For training, words with multiple pronunciation variants cause a problem, since there is no unique mapping from such a word to its corresponding phoneme sequence. While we can potentially obtain the correct pronunciation variant by generating alignments, we skip this extra effort by choosing a pronunciation simply by randomly choosing one of the pronunciations for each word to define a unique mapping. In addition, we include an unknown token UNK as a part of the phoneme vocabulary and use it to represent words which are not included in the lexicon. We use a dedicated end-of-word token EOW (as part of the phoneme inventory) to model word boundaries, as in [13], which we find improves performance.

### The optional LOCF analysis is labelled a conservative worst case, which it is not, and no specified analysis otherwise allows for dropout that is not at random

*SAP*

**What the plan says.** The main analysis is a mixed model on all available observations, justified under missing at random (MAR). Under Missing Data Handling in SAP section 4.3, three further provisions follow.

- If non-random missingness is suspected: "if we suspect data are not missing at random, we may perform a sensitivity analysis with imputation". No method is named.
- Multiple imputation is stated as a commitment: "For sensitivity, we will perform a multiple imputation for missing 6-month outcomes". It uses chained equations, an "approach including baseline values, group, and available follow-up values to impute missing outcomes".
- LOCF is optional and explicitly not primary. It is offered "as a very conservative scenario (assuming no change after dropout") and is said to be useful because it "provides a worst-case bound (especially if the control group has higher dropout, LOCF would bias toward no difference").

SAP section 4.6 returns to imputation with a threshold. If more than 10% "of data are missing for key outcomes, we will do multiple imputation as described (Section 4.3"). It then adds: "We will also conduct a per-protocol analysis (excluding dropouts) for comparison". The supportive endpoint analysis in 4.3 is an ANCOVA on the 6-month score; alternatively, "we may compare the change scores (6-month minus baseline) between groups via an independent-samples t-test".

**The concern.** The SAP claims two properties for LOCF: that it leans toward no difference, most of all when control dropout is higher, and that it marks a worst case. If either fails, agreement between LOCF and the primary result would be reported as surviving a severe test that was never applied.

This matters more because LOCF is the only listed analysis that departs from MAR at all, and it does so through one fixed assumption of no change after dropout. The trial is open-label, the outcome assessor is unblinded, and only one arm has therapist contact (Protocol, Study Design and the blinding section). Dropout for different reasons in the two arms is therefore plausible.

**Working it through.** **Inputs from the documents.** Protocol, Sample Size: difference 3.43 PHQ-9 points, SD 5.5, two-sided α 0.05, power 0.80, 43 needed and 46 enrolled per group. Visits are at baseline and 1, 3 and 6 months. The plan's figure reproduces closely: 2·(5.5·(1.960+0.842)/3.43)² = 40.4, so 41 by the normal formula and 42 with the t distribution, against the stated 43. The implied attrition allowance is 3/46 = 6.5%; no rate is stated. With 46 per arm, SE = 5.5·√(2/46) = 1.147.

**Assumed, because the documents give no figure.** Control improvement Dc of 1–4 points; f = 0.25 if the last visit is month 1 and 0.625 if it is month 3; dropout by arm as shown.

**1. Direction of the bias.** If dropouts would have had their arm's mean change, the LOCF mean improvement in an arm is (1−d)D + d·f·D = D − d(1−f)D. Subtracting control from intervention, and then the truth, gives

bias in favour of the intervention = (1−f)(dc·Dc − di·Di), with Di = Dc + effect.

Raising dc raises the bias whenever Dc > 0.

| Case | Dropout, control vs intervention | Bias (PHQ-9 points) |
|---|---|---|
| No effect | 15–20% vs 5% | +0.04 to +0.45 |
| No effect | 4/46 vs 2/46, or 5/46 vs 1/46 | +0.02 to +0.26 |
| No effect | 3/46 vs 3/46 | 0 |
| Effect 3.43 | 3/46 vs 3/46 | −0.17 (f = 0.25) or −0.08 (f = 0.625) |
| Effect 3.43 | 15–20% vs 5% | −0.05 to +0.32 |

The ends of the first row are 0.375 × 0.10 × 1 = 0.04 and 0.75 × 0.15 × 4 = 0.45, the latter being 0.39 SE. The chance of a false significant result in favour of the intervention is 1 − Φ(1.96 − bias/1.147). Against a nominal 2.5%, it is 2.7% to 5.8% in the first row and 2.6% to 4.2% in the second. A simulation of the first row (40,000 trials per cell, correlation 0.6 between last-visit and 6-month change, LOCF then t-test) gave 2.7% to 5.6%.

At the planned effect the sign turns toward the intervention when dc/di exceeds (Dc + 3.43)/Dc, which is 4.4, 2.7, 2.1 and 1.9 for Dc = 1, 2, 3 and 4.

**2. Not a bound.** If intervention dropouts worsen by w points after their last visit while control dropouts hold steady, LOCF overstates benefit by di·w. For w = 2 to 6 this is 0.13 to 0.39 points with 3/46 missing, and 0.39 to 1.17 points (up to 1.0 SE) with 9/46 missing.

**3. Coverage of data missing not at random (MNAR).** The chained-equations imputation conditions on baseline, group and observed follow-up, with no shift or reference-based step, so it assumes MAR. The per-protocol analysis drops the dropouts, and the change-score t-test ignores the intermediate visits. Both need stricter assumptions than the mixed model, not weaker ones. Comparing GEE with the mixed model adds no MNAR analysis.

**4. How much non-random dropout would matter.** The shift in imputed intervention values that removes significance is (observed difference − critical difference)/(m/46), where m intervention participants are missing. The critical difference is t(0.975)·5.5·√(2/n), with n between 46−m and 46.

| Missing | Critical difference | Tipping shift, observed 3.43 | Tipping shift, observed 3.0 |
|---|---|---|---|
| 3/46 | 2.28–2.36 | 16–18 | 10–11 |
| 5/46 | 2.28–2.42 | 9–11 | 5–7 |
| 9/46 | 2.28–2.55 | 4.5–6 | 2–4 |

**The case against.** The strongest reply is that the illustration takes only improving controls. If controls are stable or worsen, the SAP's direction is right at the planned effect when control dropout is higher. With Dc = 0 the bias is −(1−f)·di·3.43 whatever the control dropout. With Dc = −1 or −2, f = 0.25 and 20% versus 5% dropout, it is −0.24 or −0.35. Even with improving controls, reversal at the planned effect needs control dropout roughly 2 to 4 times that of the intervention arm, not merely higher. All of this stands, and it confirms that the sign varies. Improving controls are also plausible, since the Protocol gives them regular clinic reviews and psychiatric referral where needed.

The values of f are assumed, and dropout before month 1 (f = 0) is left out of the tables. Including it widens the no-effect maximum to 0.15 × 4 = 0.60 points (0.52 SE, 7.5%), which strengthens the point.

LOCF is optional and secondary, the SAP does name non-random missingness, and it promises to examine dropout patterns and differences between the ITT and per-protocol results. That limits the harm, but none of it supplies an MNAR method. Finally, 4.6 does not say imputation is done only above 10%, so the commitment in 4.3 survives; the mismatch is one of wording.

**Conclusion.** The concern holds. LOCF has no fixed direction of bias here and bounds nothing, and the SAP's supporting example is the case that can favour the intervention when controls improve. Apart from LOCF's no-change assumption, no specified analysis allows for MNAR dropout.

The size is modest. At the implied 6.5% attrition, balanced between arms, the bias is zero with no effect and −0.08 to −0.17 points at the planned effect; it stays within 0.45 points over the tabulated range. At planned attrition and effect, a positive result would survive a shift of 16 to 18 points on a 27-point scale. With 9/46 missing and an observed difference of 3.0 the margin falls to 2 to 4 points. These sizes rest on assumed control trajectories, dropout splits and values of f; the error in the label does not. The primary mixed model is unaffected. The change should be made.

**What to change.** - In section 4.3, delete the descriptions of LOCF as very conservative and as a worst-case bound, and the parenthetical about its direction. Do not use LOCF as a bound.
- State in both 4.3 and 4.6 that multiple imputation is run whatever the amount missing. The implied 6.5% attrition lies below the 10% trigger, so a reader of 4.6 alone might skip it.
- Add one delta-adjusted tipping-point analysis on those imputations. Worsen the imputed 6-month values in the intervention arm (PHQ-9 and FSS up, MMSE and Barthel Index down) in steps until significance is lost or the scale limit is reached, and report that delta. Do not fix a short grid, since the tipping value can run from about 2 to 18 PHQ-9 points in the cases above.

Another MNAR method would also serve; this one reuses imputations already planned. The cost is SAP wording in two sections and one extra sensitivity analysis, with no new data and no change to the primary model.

To deal with the ambiguity of homophones during decoding, we incorporate a (word-based) n-gram language model. We use a general weighted finite-state transducer (WFST) decoder to perform a beam search. The lexicon and language model (LM) are represented as WFST

and respectively and combined by means of FST composition as the search network  [17]. The search process then explores partial path hypotheses which are constrained by the search network and scored by both the LAS model and the n-gram LM.

4 LibriSpeech Experimental Setup

4.1 Dataset